Yes," Gillian said simply. Her heart rate had picked up a little, but with anticipation rather than fear.
Angel was looking very mysterious.
He struck a looking-into-the-distance pose, then said, "Have you ever had the feeling that you don't
really know reality?"
"Frequently," Gillian said dryly. "Ever since I met you."
He grinned. "I mean even before that. Someone wrote about the 'inconsolable secret' that's in each of us.
The desire for our own far-off country, for something we've never actually experienced. About how we
all long 'to bridge some chasm that yawns between us and reality ... to be reunited with something in the
universe from which we now feel cut off...' "
Gillian sat bolt upright. "Yes. I never heard anybody say it that well before. About the chasm- you
always feel that there's something else, somewhere, and that you're being left out. I thought it was
something the popular people would be in on-but it hasn't got anything to do with them at all."
"As if the world has some secret, if you could only get on the inside."
"Yes. Yes." She looked at him in fascination. "This is about being a witch, isn't it? You're saying that I've
always felt that way because it's true. Because for me there is a different reality..."
"Nah." Angel grimaced. "Actually everybody feels exactly the same. Doesn't mean a thing."
Gillian collapsed. "What?"
"For them. For them, there is no secret place. As for you... well, it's not what you're thinking; it's not
some higher reality of astral planes or anything. It's as real as those socks. As real as that girl, Melusine,
in the store in Woodbridge. And it's where you were meant to be. A place where you'll be welcomed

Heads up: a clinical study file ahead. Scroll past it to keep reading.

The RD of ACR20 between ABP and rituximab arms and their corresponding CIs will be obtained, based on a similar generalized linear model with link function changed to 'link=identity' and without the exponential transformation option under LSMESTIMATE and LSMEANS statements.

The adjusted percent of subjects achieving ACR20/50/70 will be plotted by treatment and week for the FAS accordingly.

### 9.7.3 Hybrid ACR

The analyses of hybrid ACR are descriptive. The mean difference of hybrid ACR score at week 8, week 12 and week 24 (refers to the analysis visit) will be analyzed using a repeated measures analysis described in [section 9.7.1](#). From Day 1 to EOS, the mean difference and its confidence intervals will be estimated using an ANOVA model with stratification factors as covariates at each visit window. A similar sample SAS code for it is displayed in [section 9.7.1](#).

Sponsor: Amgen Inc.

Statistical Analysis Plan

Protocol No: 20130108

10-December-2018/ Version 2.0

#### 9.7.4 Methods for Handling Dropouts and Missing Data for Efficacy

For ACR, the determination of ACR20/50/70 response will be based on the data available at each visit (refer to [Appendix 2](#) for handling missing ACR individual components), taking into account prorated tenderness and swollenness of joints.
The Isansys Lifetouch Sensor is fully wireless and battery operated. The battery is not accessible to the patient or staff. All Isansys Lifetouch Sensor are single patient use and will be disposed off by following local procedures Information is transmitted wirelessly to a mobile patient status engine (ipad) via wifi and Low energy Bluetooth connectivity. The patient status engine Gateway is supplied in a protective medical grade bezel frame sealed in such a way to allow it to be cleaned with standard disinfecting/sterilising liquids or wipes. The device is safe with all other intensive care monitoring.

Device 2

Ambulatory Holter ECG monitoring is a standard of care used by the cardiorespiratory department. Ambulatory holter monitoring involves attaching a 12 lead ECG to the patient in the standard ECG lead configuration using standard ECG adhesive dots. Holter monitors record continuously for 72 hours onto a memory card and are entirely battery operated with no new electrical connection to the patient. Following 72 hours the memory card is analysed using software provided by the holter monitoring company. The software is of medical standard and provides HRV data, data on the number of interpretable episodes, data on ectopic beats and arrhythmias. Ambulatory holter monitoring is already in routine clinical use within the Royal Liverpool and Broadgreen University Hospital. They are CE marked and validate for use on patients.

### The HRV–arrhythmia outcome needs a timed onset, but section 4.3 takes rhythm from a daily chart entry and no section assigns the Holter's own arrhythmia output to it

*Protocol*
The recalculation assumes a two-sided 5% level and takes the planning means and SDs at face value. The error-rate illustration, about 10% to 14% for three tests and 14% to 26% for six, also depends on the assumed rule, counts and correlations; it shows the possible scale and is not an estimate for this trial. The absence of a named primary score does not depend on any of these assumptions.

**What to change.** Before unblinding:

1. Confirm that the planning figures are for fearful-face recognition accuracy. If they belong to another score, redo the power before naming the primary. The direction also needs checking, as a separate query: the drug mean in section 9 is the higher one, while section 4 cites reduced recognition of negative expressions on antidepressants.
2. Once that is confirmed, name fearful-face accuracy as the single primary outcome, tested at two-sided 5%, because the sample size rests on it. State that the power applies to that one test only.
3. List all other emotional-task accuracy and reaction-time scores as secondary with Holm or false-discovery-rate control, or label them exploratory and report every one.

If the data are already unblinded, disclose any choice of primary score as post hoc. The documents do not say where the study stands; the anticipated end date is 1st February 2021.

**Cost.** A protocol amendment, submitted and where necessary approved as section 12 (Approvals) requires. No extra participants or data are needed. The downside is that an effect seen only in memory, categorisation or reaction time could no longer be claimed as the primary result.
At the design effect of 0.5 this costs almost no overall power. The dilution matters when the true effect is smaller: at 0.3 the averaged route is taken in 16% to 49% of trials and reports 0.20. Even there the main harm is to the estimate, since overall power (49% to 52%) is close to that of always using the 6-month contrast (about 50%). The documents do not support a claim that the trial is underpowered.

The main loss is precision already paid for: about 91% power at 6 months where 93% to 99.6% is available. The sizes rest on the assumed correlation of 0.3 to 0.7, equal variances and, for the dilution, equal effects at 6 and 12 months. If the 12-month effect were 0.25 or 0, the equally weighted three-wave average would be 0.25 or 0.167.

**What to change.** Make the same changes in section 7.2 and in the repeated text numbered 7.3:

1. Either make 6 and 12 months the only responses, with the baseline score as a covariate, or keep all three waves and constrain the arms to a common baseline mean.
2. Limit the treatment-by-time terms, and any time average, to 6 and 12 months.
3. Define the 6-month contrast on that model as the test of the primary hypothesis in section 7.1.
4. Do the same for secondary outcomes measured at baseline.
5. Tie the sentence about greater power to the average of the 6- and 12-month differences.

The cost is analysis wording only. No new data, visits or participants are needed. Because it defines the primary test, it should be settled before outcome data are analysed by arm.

into the heart of things."
Gillian's heart was racing wildly. "Where is it?"
"It's called the Night World."
Gray-blue shadows were gliding up the hills. Gillian drove in the twilight, heading toward the darkness in
"Explain again," she said, and she said it out loud, even though she couldn't see Angel. There
was a slight disturbance of air above the seat to her right, a hint of mist, but that was all. "You're saying
it's not just witches."
"Not by a long shot. Witches are just one race; there are all sorts of other creatures of the night. All the
sorts that you've been taught to think are legends."
"And they're real. And they're just living alongside normal humans. And they always have been."
"Yes. But it's easy, you see. They look like humans, at least at first glance. As much as you look like a
"But I am a human. I mean, mostly, right? My great-grandma was a witch, but she married a human and
so did my grandma and my mom. So I'm all ... diluted."
"It doesn't matter to them. You can claim witch blood. And your powers are beyond dispute. Trust me,
they'll welcome you."
"Besides, I've got you," Gillian said cheerfully. "I mean, ordinary humans don't have their own invisible
guardians, do they?"
"Well." Angel seemed to coalesce dimly beside her. From what she could see of his face, he was
frowning. "You can't actually tell them about me. Don't ask why; I'm not allowed to explain. But I'll be
with you, the way I always am. I'll help you out with what to say. Don't worry; you'll do fine."
Gillian wasn't worried. She felt steeped in mystery and a sort of forbidden excitement. The whole world
seemed magical and unfamiliar.
Even the snow looked different, blue and almost phosphorescent. As Gillian drove through rolling
farmlands, a glow appeared above the eastern hills, and then the full moon rose, huge and throbbing with
Deeper and deeper, she thought. She seemed to have left everything ordinary behind and to be sliding
more and more quickly into an enchanted place where anything-anything at all-could happen.
She wouldn't have been surprised if Angel had directed her to pull off into some snowy clearing and look
for a fairy ring. But when he said, "Turn here," it was at a main road that led to the straggling outskirts of
"Where are we?"
"Sterback. Little hole-in-the-wall place-except for where we're going. Stop here."
"Here" was a nondescript building, which looked as if it had originally been Victorian. It wasn't in very